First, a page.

But here’s the thing…That operator was in a fabulous piece of real estate and its competitor was in a less palatial office off the beaten track. I don’t know the respective employee headcounts but I would bet money that the competitor was employing less people delivering its bandwidth.
Whilst waiting in another operator’s offices, I lost count of the number of top-of-the-range Herman Miller office chairs and everything from this relatively trivial CAPEX element to larger ones has to be paid back to someone.
One of the operators I spoke to was talking about a 40% margin on the sale of bandwidth in order to make things stack up for its shareholders. Wholesale bandwidth has to perform financially alongside all the other product areas.
Globally mobile operators are wont to complain about not wanting to end up as a “dumb pipe” but what if in future, the margin falls to between 10-20%? To sharpen the question, what if wholesale bandwidth delivery no longer makes sense as a separate business for mobile operators?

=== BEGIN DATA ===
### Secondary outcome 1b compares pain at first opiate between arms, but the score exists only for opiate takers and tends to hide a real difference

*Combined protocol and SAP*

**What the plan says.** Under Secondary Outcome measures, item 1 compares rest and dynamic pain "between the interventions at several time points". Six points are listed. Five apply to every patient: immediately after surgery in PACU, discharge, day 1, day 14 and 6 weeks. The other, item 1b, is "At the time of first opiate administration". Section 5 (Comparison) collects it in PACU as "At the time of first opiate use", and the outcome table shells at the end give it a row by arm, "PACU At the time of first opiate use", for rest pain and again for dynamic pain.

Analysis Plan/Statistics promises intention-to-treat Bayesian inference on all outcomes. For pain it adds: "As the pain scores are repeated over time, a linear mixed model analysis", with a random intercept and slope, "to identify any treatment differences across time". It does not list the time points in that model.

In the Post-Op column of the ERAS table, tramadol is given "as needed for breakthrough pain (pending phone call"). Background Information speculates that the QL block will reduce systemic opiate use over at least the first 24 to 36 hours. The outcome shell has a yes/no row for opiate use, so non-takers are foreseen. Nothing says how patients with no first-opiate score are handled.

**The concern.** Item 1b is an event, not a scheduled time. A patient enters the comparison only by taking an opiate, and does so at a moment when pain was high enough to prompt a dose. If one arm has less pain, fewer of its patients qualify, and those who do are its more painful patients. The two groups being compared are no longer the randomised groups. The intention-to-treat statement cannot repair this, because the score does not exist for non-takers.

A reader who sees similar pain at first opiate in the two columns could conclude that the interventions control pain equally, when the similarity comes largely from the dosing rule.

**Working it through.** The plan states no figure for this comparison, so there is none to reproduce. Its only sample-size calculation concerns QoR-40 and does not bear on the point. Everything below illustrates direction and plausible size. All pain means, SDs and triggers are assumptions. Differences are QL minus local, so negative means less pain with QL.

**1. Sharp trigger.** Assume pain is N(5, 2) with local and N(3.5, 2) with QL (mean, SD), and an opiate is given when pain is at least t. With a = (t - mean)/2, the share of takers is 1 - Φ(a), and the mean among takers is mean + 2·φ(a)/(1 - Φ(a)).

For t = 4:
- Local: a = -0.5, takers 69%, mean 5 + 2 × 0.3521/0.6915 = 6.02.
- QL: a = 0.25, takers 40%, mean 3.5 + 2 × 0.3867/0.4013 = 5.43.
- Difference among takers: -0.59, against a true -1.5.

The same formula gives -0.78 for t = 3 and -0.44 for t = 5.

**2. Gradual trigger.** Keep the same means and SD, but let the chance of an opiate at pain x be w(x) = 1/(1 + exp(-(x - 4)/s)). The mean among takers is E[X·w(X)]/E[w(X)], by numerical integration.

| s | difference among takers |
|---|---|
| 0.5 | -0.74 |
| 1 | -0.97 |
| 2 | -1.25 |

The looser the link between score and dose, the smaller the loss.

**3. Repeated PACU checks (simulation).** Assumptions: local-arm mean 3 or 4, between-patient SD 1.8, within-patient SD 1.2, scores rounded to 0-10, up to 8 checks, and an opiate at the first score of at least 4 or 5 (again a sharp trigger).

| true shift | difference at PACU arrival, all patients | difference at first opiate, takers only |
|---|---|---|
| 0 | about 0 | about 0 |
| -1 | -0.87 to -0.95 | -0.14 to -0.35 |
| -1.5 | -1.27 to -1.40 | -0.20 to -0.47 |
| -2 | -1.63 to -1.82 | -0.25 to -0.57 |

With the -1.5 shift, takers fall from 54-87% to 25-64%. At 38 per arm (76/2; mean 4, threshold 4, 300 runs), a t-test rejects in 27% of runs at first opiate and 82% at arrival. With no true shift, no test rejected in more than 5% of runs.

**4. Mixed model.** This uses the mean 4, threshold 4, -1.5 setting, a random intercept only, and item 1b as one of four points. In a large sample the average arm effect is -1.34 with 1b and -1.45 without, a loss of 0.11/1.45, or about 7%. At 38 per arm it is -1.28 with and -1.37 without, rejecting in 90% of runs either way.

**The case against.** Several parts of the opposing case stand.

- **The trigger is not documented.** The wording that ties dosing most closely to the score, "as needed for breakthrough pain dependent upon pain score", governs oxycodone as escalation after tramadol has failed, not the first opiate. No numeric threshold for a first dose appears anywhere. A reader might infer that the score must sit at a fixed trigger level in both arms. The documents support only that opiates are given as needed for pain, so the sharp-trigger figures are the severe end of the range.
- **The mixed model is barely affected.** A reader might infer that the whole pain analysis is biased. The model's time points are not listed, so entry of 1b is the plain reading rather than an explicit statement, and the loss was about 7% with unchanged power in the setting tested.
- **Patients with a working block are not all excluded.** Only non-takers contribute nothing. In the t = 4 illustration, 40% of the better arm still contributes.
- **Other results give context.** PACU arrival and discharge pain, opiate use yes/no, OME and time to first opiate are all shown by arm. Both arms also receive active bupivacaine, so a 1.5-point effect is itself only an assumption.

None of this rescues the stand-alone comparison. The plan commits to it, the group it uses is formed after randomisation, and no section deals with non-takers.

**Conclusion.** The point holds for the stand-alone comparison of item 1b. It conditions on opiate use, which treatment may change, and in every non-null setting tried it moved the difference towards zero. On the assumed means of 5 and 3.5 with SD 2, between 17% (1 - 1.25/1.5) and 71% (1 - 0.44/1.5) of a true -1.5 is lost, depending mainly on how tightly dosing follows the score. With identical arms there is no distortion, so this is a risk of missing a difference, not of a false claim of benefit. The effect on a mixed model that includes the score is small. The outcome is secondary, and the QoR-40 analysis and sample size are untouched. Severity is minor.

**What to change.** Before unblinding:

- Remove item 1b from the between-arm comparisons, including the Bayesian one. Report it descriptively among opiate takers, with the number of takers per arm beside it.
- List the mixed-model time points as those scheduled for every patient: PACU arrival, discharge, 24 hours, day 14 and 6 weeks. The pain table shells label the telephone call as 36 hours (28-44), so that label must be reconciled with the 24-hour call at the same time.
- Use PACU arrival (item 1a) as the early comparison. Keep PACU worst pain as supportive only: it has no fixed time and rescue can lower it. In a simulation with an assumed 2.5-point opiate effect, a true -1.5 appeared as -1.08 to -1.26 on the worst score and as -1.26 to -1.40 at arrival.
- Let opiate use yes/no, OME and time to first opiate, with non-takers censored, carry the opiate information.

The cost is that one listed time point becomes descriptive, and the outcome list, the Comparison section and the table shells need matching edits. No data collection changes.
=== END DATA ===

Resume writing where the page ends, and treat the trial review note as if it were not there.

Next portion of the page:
Let’s trace the logic of this position though and see where it goes. An operator with a large national fibre backbone probably has sufficient volume going through the network to make a return even with lower margins.
The capital’s already sunk and you’re stuck with it. (Unless you take a radical view and write it down and sell it off.) Reasonable profitability on low margins may be assured if the operator is one of the new mobile incumbents with a 50-60% share of a country’s wholesale business.
However, those mobile operators with something less than a national network who are only getting a minority share of traffic from others will struggle to stay upright. Even the few carriers’ carriers on the continent will need a significant market share for things to make financial sense.